“The Moon Inside You” is a personal journey into the mysteries and many prejudices surrounding menstruation. But director Diana Fabiánová’s attempt to tell the whole story causes a lack of focus in the film and makes it feel fumbling.

Steffen Moestrup

Regular critic in ModernTimes.review and NY TID, the Monthly Norwegian newspaper. He is also doing his PhD in Aarhus, Denmark.

The Moon Inside You

Diana Fabiánová

Spain, France, Slovakia 2009, 75 min.

The premise of the film is clear from the very first scenes: the director has decided that menstruation is a taboo which should be dealt with. As viewers, we are supposed to follow the director on an enlightening journey and find out what menstruation is all about. I am not sure I agree with the basic premise of the film. I am not sure menstruation is a taboo. It is true that menstruation is not something we talk much about – but that does not necessarily make it a taboo, does it? We don’t talk much about toothache or erection difficulties either but to my mind that doesn’t make them taboos.

However, the subject of menstruation offers some powerful material and even though I don’t agree with the director’s point of departure the film does intrigue me at times.

The basic idea and structure of the film is that of a journey. A journey the director Diana Fabiánová takes along with the viewer to discover what it is about menstruation that makes it a complex phenomenon laden with prejudice, mystery and even fear. The complexity of the subject turns the film into a complex and somewhat disorderly experience.

At first, logic is still at hand. Diana starts with herself and her own experience of menstruation. How she has always felt great pain, depression and anxiety during her monthly period. She wants to see if she can find people who can help her feel better when she has her period. But this personal endeavour to find a “cure” for menstruation is not enough for her and the film. She moves rapidly in many different directions at the same time. She wants to know everything. What are the biological aspects of menstruation? Why do women menstruate? What kind of cultural differences interfere with the ways societies deal with menstruation? How do women in different cultures live with their period? And what about young girls? The questions are many, the answers flicker.
As viewers we are led from one expert to the other. From dance classes in Spain that try to connect the female with her abdomen to yet another American anthropologist explaining the hows and whats of the female menstrual cycle. From a German yoga teacher talking about the benefits of masturbation in dealing with menstrual pain to a Brazilian doctor who has had a degree of success with treatments that prevent menstruation. It is a chaotic and largely unsatisfying filmic structure. Diana Fabiánová’s search becomes the films search. The essayistic form can function is many ways but in The Moon Inside You it feels fumbling and hesitant, which does nothing for the story.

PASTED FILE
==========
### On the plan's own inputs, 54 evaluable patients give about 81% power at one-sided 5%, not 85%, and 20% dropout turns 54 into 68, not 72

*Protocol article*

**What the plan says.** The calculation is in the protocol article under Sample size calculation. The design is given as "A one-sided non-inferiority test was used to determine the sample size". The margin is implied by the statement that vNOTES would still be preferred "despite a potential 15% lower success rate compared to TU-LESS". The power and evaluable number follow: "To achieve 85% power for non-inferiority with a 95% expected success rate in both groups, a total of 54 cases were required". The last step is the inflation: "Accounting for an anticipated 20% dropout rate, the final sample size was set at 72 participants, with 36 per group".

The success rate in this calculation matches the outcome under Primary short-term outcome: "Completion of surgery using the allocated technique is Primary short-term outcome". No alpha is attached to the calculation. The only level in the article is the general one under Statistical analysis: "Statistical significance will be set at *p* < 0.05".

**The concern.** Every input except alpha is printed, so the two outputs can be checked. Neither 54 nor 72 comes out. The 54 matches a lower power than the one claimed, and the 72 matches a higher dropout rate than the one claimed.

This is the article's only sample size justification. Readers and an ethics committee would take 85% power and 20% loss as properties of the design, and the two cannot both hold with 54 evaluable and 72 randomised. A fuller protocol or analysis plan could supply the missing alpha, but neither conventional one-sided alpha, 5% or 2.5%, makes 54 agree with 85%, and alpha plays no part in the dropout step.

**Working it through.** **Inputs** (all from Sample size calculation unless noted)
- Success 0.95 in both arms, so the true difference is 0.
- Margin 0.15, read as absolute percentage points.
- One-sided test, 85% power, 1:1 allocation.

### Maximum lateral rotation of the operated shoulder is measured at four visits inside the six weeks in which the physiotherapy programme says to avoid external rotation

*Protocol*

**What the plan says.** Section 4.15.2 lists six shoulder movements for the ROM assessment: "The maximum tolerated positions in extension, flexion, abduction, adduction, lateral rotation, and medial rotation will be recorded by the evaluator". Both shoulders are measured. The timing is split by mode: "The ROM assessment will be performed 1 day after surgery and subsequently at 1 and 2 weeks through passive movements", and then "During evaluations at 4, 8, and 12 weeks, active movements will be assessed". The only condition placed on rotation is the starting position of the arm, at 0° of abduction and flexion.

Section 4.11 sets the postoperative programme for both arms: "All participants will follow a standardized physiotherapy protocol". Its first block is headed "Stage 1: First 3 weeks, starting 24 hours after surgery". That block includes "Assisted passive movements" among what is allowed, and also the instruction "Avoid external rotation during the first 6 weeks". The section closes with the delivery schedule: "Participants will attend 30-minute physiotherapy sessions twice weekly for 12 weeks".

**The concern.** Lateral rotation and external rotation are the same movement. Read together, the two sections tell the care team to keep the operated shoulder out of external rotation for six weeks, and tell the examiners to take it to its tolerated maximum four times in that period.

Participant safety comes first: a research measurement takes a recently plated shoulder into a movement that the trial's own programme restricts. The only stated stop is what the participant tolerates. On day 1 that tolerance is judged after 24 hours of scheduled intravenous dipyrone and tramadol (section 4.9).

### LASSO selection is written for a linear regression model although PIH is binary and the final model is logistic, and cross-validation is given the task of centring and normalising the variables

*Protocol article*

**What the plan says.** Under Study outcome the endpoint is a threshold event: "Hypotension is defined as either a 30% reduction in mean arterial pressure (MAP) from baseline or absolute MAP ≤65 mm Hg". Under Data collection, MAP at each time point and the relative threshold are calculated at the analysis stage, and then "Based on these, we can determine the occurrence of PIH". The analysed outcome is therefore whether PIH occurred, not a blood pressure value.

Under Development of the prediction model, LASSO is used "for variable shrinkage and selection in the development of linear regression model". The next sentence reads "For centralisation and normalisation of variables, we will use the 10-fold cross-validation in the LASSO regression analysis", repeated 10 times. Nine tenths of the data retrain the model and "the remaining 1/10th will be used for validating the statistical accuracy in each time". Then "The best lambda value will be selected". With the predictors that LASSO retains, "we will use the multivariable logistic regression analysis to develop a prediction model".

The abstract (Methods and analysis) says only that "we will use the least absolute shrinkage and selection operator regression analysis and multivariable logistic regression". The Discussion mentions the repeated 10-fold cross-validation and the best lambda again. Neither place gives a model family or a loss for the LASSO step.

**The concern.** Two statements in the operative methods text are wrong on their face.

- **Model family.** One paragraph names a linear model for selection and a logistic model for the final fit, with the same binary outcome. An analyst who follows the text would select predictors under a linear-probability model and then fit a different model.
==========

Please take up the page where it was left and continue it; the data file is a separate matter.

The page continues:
Most successful are the recurring scenes in which a young teenage girl records her everyday life leading up to the day she gets her first period. These scenes have a calming honesty and contain much more relevant information than the (too) many talking heads. Also beneficial to the film are the poetical intermezzos where Diana Fabiánová plays herself and, for instance, illustrates how she gets a more aggressive appetite for men during her period. Other intermezzos are less convincing. Fabiánová makes extensive use of archive material. Sometimes the clips are used as illustrative points, other times the director wants to achieve a humorous tone, which often feels somewhat distracting and unnecessary. It feels a little like the director does not really believe in her material and has not reached any conclusions about how best to tell the story she wants to tell.

Some years ago Jay Rosenblatt made a similar film dealing with the same subject (Period Piece, 1996). Rosenblatt focused more specifically on various women’s experiences of their first period. This collective of women recalling memories of their first period works in a more subtle way than Fabiánová’s attempt to make a “menstruation film”. Rosenblatt seems more sincerely driven by curiosity: but not wishing to dwell on motive analysis here, I will instead state that the Rosenblatt film succeeded in creating a more thought-provoking and stimulating atmosphere.

Towards the end of Fabiánová’s film and the end of her journey we meet a perspective on menstruation which is perhaps the best part of the film. The period can be looked upon as a time during which a woman is actually the most connected with her inner life and her own body. If women are able to view menstruation as a unique monthly opportunity to get to know themselves even better and to look inwards at deeper truths, then the individual woman and society as a whole have much to gain. There might be a somewhat clichéd, new-age appeal to the idea of menstruation as a monthly “giving birth to yourself” but the dimension of collectivity and connection between females creates a relevant and interesting full-stop in an otherwise lumpy documentary.


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